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Often, when programming, you'll have different degrees of information to you in different contexts.

For example, a web server may have two routes, which recieve information about a Person, one of these routes receives a Person with a Name and an id, and the other just receives a Name.

We want to write code that looks something like this, but probably more complicated:

def lookupPersonAge(person: Person): Int

// this doesn't receive a name
def route1(person: Person): Response = {
    complete(lookupPersonAge(person))
}

// this does receive a name
def route2(person: NamedPerson): Response = {
    complete(s"${person.name} is ${lookupPersonAge(person)} years old")
}

It's tempting to model Person as an interface, so that we can write generic code, that's usable between the two routes:

trait Person {
    def id: Int
}

case class PersonID(id: Int) extends Person

case class NamedPerson(id: Int, name: String) extends Person

The problem with this representation, is that if we want to write code against the generic Person interface, we loose a lot of useful things, such as pattern matching, and the auto generated copy method. This also looks confusingly similar to an Algebraic Data Type, despite the fact that it shouldn't be used like one.

Because of this, it's appealing to model NamedPerson using composition instead, for example

case class PersonId(id: Int)
case class NamedPerson(person: Person, name: String)

This is unwieldy, as it requires you to "lift" any methods written in terms of Person, in order to apply them to NamedPerson, in this case, we'd have to write route2 as:

def route2(person: NamedPerson): Response = {
    complete(s"${person.name} is ${lookupPersonAge(person.person)} years old")
}

It also scales poorly, as different combinations of fields are added, or if either type of Person may appear nested within another object.

For completeness, we could also model this using an Option:

case class Person(id: Int, name: Option[String])

This isn't appealing, because we do know whether or not the name is going to be present, we want to write code that's generic to whether or not it is. And this representation would lead us to write the following code, which requires us to use an unsafe call to get

def route2(person: NamedPerson): Response = {
    complete(s"${person.name.get} is ${lookupPersonAge(person)} years old")
}

I feel like what I'm missing here is some form of structural typing, with that said, I'm sure I'm missing a nicer way to solve this kind of problem. What's an effective way to resolve this issue?

  • This is getting downvoted, which may be fair, but I'd be open to constructive feedback so I can improve the question? – Joe Mar 17 at 15:13
  • 2
    i really wouldn’t take it personally. I’m not super active here, but I browse almost daily and almost every question gets downvoted—even those with 2-3 highly upvoted answers. I upvoted—I think it’s a fantastic question about strong, statically typed languages like scala. In a dynamic language like lisp, there are solutions that just aren’t available to you because you have to satisfy the type checker (which I still think is good thing!). Again, +1 here – D. Ben Knoble Mar 18 at 2:02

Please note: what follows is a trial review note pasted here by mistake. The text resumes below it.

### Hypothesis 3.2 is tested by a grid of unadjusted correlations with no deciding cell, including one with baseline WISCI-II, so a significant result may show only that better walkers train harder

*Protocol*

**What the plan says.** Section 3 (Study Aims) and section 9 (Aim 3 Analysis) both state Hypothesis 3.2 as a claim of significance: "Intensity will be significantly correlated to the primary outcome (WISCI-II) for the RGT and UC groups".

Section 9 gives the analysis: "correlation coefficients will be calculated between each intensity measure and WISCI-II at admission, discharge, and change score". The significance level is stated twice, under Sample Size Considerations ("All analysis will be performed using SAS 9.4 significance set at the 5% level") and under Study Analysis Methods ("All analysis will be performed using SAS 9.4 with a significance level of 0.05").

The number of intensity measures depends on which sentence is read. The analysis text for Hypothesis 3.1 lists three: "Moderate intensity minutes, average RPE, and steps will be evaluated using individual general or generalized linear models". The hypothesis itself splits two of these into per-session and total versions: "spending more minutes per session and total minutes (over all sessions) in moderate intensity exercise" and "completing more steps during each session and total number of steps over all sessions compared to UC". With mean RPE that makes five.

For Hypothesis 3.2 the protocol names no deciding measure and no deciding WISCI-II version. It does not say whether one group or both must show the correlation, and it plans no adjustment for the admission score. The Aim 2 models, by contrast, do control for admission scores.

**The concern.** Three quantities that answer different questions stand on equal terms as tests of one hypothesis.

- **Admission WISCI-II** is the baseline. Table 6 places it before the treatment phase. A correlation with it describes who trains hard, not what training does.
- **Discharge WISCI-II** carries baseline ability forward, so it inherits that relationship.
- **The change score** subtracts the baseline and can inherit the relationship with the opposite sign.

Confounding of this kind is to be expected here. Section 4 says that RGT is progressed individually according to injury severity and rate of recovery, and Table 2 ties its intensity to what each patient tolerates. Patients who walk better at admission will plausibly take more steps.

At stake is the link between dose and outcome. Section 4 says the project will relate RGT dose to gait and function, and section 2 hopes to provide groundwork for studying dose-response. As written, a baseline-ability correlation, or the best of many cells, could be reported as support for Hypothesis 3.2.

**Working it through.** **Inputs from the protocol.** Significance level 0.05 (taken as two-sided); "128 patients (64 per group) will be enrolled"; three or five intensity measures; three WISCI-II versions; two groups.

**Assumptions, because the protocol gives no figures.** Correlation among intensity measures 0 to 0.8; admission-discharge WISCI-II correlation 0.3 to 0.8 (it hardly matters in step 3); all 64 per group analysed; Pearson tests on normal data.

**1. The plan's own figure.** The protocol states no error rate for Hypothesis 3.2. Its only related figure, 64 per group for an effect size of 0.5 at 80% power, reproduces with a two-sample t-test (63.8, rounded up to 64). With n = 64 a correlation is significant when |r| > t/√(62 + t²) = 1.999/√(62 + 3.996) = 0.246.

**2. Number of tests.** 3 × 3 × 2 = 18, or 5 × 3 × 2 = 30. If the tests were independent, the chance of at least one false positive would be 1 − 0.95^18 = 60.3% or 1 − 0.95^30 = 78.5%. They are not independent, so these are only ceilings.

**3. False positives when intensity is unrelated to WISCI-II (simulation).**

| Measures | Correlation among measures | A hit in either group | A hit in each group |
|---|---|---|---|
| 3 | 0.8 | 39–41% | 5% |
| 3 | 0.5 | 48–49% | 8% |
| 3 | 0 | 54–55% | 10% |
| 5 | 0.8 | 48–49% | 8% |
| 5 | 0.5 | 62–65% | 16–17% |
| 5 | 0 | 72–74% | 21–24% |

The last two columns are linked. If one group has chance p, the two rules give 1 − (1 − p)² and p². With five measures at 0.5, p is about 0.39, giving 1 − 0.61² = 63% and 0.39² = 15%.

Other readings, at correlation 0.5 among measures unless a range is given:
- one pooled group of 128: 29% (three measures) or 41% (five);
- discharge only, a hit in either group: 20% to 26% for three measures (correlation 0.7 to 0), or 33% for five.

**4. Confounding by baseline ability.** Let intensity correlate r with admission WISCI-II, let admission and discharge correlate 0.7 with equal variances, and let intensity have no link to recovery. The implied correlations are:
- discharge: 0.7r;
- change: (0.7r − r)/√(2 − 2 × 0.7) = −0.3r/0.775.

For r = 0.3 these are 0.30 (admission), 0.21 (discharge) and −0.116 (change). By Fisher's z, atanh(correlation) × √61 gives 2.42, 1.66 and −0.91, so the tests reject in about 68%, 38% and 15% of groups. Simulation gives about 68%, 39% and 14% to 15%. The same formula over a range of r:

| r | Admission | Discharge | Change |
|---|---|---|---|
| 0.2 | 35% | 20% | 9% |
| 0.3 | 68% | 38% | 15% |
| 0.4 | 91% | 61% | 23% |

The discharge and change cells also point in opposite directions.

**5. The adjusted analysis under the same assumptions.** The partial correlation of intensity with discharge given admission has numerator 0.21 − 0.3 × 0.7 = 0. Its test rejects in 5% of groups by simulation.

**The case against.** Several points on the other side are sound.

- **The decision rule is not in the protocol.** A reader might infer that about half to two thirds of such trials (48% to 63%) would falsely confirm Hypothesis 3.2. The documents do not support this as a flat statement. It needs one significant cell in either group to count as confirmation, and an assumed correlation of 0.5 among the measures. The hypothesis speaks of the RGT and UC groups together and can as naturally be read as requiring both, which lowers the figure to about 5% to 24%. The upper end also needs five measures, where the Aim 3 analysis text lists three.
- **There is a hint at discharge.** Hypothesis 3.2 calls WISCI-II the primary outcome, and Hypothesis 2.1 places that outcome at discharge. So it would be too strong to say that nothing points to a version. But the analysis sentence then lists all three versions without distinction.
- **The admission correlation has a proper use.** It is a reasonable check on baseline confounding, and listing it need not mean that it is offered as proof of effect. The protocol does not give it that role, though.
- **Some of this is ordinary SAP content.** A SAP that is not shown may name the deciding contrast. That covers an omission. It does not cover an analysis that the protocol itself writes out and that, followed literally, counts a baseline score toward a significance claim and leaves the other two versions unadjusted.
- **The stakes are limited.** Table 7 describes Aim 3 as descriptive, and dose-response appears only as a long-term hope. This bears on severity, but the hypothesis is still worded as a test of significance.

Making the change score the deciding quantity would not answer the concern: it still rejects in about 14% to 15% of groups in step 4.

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Scala does have structural types, but they incur a runtime penalty:

def lookupPersonAge(person: {val id: Int}): Int

There's also the typeclass route, but it requires more boilerplate to define the instances:

def lookupPersonAge[A](person: A)(implicit i: HasId[A]): Int

Another nice option in some situations is to make Named the trait:

trait Named {
    def name: String
}

case class Person(id: Int)

def route2(person: Person with Named): Response = {
    complete(s"${person.name} is ${lookupPersonAge(person)} years old")
}

This sort of generic programming is also what the shapeless library and related libraries like henkan are all about.

Those all have their uses and trade offs, but honestly, although I understand your question is simplified for illustration, in the vast majority of cases you're probably overthinking it. You're trying to codify a relationship between the types, when in reality, you just need to extract an id, which can be done with:

def lookupPersonAge(id: Int): Int

And called with:

def route1(person: Person): Response = {
    complete(lookupPersonAge(person.id))
}

def route2(person: NamedPerson): Response = {
    complete(s"${person.name} is ${lookupPersonAge(person.id)} years old")
}

Does lookupPersonAge really need features like pattern matching and copy methods, or does it just need the id? We don't want to artificially depend on things we don't need. So start simple and move to one of the more complex solutions if and when you actually need it. The simpler solutions also tend to be the most reusable.

You're suffering from choice here, which is a nice problem to have. No choice is going to be ideal in all situations.

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